What Does "Sole Custody With the Final Say" Mean?

By Victoria McGrath

Family law judges issue court orders over child custody of minor children during legal proceedings, including legal separation and divorce. A court order for "sole custody with the final say," issued to one parent or legal guardian, means that only that one parent or guardian maintains legal custody over the child. In other words, one parent possesses final decision making authority on issues involving the minor child. In some cases, sole custody with the final say may refer only to the legal custody of the child and not to physical custody. In this case, the other parent may still maintain shared physical custody or at least visitation rights.

Family law judges issue court orders over child custody of minor children during legal proceedings, including legal separation and divorce. A court order for "sole custody with the final say," issued to one parent or legal guardian, means that only that one parent or guardian maintains legal custody over the child. In other words, one parent possesses final decision making authority on issues involving the minor child. In some cases, sole custody with the final say may refer only to the legal custody of the child and not to physical custody. In this case, the other parent may still maintain shared physical custody or at least visitation rights.

Sole Custody and Shared Custody

A court often orders sole custody to one parent or shared custody to both parents. Sole custody may refer to legal custody, physical custody or both. Legal custody allows a parent to make all legal decisions for the child. Major legal decisions may involve financial, medical, educational and religious matters. Physical custody refers to where the child lives. It allows a parent to physically take care of the child, arrange child care, plan educational activities, change residences and travel abroad. The court may order sole legal custody with shared physical custody, joint legal custody with sole physical custody or make other custody arrangements.

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Legal Custody and Physical Custody

If a court orders sole custody and final say without distinguishing legal or physical custody, the court order may refer to both legal and physical custody. The statement must be viewed within the context of the entire court document. If the court order does not outline any type of shared physical or joint legal custody, the court may not intend to award any form of custody to the other parent. The court order may include reasons why sole custody with the final say has been awarded to one parent or why custody has been denied to the other parent.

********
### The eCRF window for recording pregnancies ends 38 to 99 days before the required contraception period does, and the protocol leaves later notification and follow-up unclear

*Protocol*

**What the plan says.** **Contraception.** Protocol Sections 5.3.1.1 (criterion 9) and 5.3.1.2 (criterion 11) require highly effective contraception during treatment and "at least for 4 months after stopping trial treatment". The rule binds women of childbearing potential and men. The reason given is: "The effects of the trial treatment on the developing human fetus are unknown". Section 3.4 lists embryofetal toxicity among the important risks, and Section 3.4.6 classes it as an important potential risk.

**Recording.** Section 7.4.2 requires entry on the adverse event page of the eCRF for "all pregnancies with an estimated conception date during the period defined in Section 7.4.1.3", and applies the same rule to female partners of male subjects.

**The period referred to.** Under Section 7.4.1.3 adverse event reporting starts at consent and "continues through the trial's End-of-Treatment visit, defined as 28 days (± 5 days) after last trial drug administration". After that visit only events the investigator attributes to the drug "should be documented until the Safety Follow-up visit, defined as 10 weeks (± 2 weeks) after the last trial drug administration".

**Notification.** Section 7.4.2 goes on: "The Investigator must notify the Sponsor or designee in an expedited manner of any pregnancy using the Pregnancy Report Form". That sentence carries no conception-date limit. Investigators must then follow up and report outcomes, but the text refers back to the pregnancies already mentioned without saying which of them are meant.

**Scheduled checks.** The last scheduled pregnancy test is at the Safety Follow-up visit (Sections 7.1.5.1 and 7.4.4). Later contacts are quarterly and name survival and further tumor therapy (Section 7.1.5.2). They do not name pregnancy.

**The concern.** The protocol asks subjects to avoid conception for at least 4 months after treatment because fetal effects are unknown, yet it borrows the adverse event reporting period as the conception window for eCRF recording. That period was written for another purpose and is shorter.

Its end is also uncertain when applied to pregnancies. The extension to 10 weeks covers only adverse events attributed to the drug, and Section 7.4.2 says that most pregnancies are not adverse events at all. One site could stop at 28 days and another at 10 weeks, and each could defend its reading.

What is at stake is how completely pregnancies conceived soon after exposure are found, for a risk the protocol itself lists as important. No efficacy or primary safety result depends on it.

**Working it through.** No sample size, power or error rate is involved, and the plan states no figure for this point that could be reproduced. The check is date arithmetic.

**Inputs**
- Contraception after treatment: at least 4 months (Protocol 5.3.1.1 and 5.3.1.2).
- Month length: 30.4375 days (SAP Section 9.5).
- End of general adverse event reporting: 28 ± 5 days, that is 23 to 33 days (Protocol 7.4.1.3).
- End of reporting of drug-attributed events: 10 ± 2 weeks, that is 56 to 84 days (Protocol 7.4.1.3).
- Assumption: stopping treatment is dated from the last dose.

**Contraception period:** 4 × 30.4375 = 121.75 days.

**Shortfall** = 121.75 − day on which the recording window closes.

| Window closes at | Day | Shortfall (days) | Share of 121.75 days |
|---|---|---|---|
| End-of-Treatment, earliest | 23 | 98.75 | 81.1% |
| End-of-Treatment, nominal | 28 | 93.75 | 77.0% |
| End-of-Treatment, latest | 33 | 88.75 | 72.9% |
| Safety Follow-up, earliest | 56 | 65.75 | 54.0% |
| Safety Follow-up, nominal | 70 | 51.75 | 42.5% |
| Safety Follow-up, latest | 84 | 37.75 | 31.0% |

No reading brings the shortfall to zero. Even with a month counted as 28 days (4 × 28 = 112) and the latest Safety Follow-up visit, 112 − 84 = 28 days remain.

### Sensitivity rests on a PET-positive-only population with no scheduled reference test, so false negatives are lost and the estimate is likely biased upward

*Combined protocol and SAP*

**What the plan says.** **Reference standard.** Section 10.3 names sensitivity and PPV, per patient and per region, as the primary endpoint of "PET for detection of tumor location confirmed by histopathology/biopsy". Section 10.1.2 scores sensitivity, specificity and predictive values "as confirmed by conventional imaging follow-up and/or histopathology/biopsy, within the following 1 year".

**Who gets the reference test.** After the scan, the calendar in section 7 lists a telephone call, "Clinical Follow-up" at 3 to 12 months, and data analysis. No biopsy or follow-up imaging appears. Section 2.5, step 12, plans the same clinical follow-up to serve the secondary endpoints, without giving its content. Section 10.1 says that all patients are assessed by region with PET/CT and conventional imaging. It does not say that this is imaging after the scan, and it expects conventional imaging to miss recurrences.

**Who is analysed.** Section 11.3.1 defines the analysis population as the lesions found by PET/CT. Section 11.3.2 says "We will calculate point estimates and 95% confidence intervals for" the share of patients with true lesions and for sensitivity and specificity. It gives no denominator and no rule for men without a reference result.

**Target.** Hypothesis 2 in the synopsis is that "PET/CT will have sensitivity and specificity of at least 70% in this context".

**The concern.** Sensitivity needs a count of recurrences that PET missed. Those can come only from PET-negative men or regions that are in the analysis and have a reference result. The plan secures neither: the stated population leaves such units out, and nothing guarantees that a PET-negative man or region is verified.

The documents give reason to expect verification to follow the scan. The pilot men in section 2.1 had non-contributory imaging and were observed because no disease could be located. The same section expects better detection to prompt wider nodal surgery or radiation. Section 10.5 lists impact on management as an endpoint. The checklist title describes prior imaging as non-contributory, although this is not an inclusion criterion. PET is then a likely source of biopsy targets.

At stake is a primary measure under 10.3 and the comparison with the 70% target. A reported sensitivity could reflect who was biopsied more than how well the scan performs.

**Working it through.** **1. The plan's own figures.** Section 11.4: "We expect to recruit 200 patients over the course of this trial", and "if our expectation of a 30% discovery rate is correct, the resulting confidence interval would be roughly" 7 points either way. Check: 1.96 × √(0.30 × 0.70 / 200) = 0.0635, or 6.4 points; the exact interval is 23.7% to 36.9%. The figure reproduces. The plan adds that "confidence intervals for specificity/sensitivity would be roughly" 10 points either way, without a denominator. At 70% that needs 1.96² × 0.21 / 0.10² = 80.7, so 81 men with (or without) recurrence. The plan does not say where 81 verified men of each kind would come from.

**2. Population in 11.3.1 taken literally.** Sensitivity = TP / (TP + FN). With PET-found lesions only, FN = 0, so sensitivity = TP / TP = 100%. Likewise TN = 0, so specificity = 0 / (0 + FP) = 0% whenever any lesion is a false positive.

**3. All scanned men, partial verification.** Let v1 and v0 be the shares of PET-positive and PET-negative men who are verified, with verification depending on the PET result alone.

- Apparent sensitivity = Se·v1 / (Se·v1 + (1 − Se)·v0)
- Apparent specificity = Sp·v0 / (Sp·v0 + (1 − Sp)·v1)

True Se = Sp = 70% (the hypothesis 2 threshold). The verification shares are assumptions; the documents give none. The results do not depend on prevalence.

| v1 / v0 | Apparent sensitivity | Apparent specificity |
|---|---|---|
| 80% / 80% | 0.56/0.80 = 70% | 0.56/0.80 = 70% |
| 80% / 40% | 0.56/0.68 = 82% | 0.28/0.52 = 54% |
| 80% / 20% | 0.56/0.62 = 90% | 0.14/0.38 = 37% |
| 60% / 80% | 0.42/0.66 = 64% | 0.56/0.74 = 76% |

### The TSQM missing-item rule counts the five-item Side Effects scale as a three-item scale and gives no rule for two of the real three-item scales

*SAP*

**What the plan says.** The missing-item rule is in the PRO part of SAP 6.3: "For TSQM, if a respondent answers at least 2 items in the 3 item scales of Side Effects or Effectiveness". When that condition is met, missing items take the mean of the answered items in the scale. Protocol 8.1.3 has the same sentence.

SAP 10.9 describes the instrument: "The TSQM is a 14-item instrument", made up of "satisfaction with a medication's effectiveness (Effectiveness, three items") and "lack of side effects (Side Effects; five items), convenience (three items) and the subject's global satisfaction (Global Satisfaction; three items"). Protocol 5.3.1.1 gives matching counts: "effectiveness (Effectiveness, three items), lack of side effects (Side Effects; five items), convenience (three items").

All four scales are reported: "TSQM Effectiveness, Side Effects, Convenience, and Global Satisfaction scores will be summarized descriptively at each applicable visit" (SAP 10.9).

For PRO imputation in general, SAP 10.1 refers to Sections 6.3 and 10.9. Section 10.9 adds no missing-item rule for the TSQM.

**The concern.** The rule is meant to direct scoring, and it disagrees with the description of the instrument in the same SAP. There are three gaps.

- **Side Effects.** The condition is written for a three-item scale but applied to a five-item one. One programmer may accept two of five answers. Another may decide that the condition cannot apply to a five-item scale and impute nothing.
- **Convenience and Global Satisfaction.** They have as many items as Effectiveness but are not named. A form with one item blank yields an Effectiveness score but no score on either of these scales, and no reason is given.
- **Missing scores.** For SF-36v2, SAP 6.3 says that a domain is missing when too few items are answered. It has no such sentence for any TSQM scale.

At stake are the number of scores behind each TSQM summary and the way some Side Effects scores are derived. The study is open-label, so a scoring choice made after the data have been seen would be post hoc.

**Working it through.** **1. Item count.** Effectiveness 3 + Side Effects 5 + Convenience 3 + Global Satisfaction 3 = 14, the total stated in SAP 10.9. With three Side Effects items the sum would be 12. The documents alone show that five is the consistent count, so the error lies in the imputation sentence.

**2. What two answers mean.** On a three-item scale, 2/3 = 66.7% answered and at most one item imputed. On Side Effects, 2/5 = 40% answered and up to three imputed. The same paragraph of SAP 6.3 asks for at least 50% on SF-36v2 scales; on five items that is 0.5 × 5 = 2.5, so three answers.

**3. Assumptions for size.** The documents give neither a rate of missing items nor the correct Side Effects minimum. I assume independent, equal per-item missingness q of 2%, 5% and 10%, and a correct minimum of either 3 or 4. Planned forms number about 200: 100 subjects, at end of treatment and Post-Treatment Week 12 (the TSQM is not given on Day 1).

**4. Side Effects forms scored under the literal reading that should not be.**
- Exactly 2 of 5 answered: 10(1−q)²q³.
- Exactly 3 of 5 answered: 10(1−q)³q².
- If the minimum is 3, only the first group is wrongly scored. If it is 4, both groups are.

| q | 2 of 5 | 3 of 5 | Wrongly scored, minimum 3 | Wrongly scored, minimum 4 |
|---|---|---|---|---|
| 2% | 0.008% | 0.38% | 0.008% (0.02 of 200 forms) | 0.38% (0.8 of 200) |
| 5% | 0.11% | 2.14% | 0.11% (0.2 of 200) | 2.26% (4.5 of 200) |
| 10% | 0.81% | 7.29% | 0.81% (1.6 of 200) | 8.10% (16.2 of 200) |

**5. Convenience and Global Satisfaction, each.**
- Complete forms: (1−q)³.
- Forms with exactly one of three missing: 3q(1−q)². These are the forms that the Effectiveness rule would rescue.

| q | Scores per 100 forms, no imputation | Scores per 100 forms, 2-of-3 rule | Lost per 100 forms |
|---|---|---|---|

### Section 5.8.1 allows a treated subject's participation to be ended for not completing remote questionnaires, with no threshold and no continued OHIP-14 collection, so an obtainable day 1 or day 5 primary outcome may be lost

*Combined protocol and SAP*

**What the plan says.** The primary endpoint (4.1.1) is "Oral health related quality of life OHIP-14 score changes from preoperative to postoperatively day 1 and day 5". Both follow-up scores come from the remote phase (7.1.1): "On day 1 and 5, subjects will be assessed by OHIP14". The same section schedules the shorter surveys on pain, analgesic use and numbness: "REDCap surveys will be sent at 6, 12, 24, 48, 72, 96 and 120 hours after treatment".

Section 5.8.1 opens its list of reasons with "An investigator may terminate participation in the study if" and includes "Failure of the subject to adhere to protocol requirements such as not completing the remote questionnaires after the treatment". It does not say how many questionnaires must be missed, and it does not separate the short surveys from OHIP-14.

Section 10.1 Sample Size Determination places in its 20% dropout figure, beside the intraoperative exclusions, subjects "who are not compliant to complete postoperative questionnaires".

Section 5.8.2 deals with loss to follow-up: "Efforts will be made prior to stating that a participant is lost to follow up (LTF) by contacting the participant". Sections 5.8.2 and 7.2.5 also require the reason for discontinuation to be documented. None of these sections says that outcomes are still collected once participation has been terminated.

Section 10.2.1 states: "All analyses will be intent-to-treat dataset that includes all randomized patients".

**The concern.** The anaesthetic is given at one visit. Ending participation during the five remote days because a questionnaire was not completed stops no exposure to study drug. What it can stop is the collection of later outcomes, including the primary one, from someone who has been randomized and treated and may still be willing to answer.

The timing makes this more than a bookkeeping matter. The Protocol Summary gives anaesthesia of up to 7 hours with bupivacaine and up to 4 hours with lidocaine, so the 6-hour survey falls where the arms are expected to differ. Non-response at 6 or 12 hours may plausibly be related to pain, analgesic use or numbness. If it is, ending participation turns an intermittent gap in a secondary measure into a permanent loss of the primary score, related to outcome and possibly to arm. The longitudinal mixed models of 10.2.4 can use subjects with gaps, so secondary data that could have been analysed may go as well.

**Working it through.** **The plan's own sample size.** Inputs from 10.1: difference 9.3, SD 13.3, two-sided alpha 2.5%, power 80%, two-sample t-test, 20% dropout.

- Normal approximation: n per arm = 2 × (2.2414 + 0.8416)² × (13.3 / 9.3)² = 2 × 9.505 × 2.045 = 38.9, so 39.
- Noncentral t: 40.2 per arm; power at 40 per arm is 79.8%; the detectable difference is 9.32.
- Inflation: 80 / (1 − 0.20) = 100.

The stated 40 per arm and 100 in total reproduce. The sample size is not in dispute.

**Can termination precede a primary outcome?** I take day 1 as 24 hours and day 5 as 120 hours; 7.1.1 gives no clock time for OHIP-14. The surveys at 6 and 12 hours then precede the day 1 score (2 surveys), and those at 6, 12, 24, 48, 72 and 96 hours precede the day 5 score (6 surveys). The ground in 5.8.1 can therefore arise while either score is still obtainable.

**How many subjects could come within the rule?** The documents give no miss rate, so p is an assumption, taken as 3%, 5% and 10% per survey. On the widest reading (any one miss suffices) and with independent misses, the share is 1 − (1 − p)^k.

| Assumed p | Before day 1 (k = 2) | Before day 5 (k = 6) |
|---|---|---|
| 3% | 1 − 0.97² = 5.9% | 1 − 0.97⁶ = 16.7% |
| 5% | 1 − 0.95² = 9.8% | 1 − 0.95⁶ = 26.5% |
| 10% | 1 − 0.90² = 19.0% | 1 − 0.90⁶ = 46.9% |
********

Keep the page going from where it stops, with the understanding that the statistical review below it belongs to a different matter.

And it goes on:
Sole Custody and Final Say

The parent with sole custody and the final say may potentially make both legal and physical decisions regarding the minor child's health and welfare without consulting the other parent. A court order for sole custody with the final say can be temporary or permanent. If an absent or abusive parent abandons all parental responsibilities, that parent could lose all custodial rights, including legal and physical custody permanently. However, if the negligent parent completes court-ordered anger management classes, enters a treatment plan or catches up on child support payments, the temporary court order could change based on those conditions. Generally, child custody orders may be appealed or amended within a legal time limit, unless the court order is final. Court rules vary state to state.

Non-Custodial Parent's Rights

A parent that loses all custodial rights may be referred to as a non-custodial parent. A non-custodial parent does not possess primary custody of the minor child. However, the non-custodial parent still maintains parental rights, in most cases. Even without physical and legal custody, a parent generally has a right to reasonable visitation and frequent contact with the child. Although the parent with sole custody and the final say has authority to make all final decisions regarding the child, she may still need to keep in contact with the non-custodial parent.

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Rights of Parents With Sole Physical Custody in California

References

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Georgia Custody Statutes for Denial of Visitation

Georgia law recognizes the important bond between a child and his parents, even when those parents don’t live together. Georgia provides laws specific to child custody and visitation in the Official Code of Georgia, Title 19, Chapter 9. These laws direct the courts when determining who has custody and visitation of a child and who may be denied visitation.

Sole Custody Vs. Parental Rights in Michigan

A determination of the degree to which each parent should be involved in the raising of minor children is an important process, involving both fundamental rights as well as what is deemed best for the child. In Michigan, these issues can often be resolved by the parents in lieu of court intervention, or by order of a judge. Either instance can lead to joint physical or legal custody, but if one parent is awarded sole custody, the other parent may request parenting time. In addition, either parent may request a modification of custody if certain conditions have changed following the original order.

What Are Parental Rights in a Divorce?

Parental rights can change drastically during divorce proceedings. Before the court issues a custody order, you and your spouse maintain equal rights to care for your child on a daily basis and make major decisions regarding your child's health and welfare. Once a judge issues a temporary or permanent child custody order in a divorce, the court order establishes each parent's parental rights and responsibilities. These rights traditionally include legal custody and physical custody of a child.

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